By Jennifer duBois
Random House, 2013
Inspired by the Amanda Knox case, this novel (the author’s second) tells the story of an American foreign student accused of murdering another American while studying abroad in Buenos Aires for a semester.
Lily Hayes and Katy Kellers are roommates with a host family, the Carrizos, and while they get along well enough, they are mildly competitive. Katy is the “good” girl, who studies at night, charms the host mother and is getting over a recent break up. Lily is wilder. She bonds with the father of the host family more than the mother, she gets involved with an American boy who is the Carrizos’s neighbor and works at a local club. Five weeks in to their stay in Argentina, while the Carrizos are out of town for a baptism, Katy is murdered. Lily is one of the main suspects. Lily’s family (divorced parents and a younger sister) come to Buenos Aires to support her and come to terms with the fact that Lily is incarcerated in a foreign country. Told in alternating chapters the book recounts the weeks before and after Katy’s murder, exploring the question: could Lily have killed Katy?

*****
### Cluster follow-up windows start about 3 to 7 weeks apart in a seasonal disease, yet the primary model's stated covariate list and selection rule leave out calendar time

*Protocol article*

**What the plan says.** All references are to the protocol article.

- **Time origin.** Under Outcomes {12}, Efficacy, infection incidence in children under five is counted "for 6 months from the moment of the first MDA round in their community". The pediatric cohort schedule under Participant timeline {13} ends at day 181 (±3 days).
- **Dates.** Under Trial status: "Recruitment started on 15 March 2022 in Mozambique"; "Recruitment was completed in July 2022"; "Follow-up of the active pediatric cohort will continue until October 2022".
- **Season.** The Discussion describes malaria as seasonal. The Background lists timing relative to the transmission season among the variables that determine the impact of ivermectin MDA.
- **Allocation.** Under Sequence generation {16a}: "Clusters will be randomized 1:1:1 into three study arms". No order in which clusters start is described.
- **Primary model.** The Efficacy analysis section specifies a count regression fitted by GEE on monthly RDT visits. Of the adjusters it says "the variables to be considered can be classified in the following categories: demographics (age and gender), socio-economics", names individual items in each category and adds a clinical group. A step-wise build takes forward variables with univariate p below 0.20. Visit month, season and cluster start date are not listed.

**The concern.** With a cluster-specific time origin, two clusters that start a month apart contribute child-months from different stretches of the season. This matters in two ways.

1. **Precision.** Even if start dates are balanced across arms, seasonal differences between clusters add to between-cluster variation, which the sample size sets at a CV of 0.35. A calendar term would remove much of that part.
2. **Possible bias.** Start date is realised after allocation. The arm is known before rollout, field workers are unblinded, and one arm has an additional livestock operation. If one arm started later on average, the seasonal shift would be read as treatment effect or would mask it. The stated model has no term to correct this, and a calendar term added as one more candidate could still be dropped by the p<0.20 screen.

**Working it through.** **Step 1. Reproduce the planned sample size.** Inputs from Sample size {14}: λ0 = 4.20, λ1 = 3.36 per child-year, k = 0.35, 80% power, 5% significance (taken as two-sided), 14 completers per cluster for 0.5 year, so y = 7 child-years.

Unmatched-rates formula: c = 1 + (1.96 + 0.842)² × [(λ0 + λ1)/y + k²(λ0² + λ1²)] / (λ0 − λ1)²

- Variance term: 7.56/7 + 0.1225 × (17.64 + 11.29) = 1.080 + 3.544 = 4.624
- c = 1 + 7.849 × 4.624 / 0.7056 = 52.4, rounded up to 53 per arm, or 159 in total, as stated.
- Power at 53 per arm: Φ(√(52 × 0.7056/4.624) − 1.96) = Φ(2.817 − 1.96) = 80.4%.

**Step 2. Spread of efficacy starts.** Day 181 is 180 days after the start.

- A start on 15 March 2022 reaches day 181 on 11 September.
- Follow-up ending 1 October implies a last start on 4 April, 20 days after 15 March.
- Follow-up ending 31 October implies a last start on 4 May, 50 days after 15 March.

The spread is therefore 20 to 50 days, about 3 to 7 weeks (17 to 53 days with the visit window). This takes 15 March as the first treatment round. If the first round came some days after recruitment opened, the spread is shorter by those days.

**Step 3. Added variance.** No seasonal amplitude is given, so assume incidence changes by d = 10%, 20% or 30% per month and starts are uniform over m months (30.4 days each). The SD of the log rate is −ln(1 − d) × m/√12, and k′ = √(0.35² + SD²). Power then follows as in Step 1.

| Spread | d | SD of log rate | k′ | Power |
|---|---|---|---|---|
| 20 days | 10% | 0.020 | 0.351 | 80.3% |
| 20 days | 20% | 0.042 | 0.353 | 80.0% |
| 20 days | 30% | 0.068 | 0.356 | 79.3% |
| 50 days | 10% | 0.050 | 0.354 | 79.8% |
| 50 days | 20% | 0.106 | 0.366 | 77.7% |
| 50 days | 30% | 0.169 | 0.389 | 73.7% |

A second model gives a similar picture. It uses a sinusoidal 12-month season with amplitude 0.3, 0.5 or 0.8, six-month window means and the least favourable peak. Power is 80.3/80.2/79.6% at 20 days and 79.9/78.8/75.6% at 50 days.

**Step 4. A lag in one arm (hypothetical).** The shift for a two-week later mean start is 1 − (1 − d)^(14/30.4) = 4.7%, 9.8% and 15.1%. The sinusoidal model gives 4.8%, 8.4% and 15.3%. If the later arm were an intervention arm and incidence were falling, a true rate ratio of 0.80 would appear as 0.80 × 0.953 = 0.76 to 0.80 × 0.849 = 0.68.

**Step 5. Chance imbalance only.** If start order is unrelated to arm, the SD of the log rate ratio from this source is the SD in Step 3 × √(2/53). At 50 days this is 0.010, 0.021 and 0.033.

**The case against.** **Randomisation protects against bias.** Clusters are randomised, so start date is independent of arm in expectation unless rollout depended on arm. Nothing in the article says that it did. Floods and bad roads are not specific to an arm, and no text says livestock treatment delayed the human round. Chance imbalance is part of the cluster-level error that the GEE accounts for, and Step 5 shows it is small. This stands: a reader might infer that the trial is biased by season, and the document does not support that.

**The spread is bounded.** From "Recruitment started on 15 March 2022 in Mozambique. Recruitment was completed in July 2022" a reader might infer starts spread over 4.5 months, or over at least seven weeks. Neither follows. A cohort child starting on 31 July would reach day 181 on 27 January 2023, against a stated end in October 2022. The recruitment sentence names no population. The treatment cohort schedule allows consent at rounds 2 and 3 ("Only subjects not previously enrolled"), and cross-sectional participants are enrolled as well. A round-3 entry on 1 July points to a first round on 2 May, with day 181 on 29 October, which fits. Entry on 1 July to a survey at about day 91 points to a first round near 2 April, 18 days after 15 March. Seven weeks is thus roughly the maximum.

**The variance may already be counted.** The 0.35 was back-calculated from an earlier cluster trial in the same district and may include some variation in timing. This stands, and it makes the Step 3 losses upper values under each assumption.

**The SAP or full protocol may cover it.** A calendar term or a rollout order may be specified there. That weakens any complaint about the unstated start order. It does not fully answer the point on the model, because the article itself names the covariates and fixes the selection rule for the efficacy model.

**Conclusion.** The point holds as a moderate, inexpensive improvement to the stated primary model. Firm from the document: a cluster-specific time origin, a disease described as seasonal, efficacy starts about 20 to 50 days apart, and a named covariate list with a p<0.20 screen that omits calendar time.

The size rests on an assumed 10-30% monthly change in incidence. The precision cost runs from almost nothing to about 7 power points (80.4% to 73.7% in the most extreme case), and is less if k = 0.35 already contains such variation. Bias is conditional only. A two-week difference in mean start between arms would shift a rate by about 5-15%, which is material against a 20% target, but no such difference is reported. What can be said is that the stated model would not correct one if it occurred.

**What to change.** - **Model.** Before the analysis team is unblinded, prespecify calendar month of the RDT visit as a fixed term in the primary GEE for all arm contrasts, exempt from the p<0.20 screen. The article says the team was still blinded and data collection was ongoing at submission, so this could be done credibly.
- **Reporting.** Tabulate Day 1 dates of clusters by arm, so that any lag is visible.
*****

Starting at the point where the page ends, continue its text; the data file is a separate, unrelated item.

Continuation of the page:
This is a well-crafted book with great character explorations. I was very drawn to Lily’s dad, who is open and genuine, and to Lily herself. However, the scenes of Lily and Katy arriving in Buenos Aires were less compelling to me, than the scenes after the murder. The girls didn’t seem as curious about their new culture as I thought they might be. However, duBois does a great job exploring the connections between characters and in particular draws an interesting portrait of Lily’s family. Her parents lost a child before Lily and her sister were born and it is harrowing to think that they could lose another child to a Latin American jail sentence. I really enjoyed the themes explored in this book, in particular the idea that could Lily, a well-bred white girl attending a liberal arts college with well-meaning law abiding parents, commit murder in another country? DuBois examines Lily from multiple angles, including the view of the Argentinean prosecutor, Eduardo Campo. Cartwheel is a good read and an interesting look at how females can subvert each other.
I received an e-book copy of this book from the publisher via Net Galley.